Two estranged sisters, living in their ancestral home set in the beautiful Irish countryside – a touching tale of coming to terms with secrets from the past
A country mansion in Ireland for which it is almost impossible to keep up the maintenance and two sisters living in a situation both would give anything to avoid, a nice romantic novel, I thought. Instead, it is a tale of Ireland’s history filled with delicious cakes but most of all with a Catholic past Ireland is stills struggling with. Ann O’Loughlin tells us about shameful secrets of forced adoptions, of (unmarried) pregnant girls sent to convents to give birth who were forbidden to even hold their babies or say goodbye to them. The majority of these mothers kept grieving for their lost babies all their lives. Their ‘little’ stories together tell a powerful tale of love, betrayal, secrets, grief and loss.
This is no simple love story as we find ourselves in the Irish countryside town of Rathsorney where we meet Ella and Roberta O’Callaghan, two elderly sisters living in the old degraded Roscarbury Hall that has known better times. They are lonely and scarcely make ends meet and, above all, the sisters are not on speaking terms: they communicate with notes. Such a sad situation and we only learn how long this has been going on and why at the end of the book. The novel entwines the story with flashbacks to earlier days. The flashbacks give insight and make us understand why Ella is still grieving all those years, for her husband Michael and her little daughter Carrie.
We see old grudges staying strong and get a glimpse of what they are about, mostly, however, we experience the feelings of despair both Ella and Roberta feel. A stranger walks into their lives, it is the American Debbie Kading who helps out with the blooming business of the café in Roscarbury Hall where the old ballroom is reinstated as a beautiful place to enjoy homemade cakes with coffee or tea. In coming to Ireland, Debbie brought her own story with her. She is dying and wants to reconnect with her birth mother who gave her up for adoption years ago. Hers is a sad story, Debbie’s mother walked out on her and her father when she was just a little girl.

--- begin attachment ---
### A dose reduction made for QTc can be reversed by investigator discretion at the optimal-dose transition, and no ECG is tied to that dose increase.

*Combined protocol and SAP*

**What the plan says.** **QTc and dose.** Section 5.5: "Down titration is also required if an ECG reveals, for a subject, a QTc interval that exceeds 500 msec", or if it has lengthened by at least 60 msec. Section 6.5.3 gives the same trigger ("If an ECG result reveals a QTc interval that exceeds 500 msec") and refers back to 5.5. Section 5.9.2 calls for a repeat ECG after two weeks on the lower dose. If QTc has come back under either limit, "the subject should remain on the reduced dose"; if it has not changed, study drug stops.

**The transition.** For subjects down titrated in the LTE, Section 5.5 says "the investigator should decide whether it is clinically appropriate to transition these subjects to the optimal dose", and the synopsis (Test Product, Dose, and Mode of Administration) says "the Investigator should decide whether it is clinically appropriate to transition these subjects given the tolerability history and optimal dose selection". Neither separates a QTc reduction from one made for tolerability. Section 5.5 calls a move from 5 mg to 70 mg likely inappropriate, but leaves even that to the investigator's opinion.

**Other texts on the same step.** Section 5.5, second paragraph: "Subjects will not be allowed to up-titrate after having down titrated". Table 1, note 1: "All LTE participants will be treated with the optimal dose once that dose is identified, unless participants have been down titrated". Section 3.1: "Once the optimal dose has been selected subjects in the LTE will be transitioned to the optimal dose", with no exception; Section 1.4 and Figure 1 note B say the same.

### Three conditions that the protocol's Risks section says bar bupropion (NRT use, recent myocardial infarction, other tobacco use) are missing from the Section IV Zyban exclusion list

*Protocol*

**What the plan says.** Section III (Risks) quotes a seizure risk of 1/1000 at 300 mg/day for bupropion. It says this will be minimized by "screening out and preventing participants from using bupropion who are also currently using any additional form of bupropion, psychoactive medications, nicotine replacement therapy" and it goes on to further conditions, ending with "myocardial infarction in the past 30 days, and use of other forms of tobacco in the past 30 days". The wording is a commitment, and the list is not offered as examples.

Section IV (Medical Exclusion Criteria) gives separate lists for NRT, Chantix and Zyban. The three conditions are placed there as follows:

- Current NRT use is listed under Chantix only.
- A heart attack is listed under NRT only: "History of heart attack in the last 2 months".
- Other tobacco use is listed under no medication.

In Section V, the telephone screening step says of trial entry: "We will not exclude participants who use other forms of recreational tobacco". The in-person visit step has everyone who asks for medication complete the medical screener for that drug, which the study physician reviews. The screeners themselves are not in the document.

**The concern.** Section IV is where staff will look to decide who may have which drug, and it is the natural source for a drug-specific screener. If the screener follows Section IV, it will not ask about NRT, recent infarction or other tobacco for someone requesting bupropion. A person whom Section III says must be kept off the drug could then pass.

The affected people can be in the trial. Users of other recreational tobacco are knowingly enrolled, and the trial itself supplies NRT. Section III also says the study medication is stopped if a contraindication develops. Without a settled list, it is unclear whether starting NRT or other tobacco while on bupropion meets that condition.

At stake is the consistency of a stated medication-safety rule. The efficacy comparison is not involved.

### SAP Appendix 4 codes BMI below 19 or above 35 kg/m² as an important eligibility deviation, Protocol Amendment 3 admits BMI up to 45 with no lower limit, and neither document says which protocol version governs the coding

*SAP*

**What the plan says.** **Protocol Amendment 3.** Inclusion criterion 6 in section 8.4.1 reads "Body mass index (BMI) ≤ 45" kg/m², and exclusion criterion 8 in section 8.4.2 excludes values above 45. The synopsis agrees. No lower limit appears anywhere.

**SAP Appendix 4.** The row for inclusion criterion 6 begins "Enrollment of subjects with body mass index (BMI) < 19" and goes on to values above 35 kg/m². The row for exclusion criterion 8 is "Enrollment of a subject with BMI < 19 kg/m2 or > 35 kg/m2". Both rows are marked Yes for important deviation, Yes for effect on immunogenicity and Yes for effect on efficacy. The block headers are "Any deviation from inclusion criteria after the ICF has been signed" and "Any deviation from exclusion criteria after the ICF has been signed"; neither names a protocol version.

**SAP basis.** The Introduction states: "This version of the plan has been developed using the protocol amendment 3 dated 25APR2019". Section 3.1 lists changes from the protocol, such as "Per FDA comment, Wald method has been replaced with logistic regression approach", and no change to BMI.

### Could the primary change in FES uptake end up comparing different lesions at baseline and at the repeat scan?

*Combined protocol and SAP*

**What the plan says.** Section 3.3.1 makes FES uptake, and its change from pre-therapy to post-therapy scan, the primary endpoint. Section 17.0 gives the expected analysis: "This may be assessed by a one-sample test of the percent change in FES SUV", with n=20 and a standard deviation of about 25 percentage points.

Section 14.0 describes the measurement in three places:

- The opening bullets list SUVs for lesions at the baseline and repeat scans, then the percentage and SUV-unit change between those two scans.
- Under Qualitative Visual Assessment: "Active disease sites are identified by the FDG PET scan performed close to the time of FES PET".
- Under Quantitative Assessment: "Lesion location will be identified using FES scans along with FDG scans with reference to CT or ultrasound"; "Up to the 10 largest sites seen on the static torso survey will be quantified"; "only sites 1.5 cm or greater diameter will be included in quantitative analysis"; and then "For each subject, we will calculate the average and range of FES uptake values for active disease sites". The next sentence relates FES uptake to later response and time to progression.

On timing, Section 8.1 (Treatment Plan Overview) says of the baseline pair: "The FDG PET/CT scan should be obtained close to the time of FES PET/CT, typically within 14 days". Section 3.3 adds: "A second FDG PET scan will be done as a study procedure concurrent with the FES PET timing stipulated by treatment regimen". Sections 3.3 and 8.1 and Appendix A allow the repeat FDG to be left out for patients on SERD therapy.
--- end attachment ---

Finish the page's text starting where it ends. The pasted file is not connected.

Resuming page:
After having finished the story I was shattered and my heart ached for all those subjected to the cruelty of giving up their babies and having a hole in their hearts for the rest of their lives. With every page in the book, more secrets are revealed as we witness the mixed emotions of all of those involved in these sad stories, from feelings of ache and guilt to love and care. Somehow, most learned to live with the pain, knowing that Ireland abandoned the unmarried girls who cried out for help when no one would listen. I was fully drawn into the story, that has the date and time clearly set for each chapter as to not confuse the reader about when the events take place. It is a romantic and touching story and, above all, a tale in which the cries of those unmarried girls and their children have been given a voice.
About the Author
As a leading journalist in Ireland for nearly thirty years, Ann O’Loughlin has covered all major news events of the last three decades. Ann spent most of her career with Independent Newspapers, where she was security correspondent at the height of the Troubles and was a senior journalist on the Irish Independent and Evening Herald.
She is currently a senior journalist with the Irish Examiner newspaper; covering legal issues. Ann has also lived and worked in India. Originally from the west of Ireland, she now lives on the east coast of Ireland with her husband and two children. The Ballroom Café is her 2015 debut novel followed by The Judge’s Wife (2016).
|Publisher||Black and White Publishing (18 Jun. 2015)|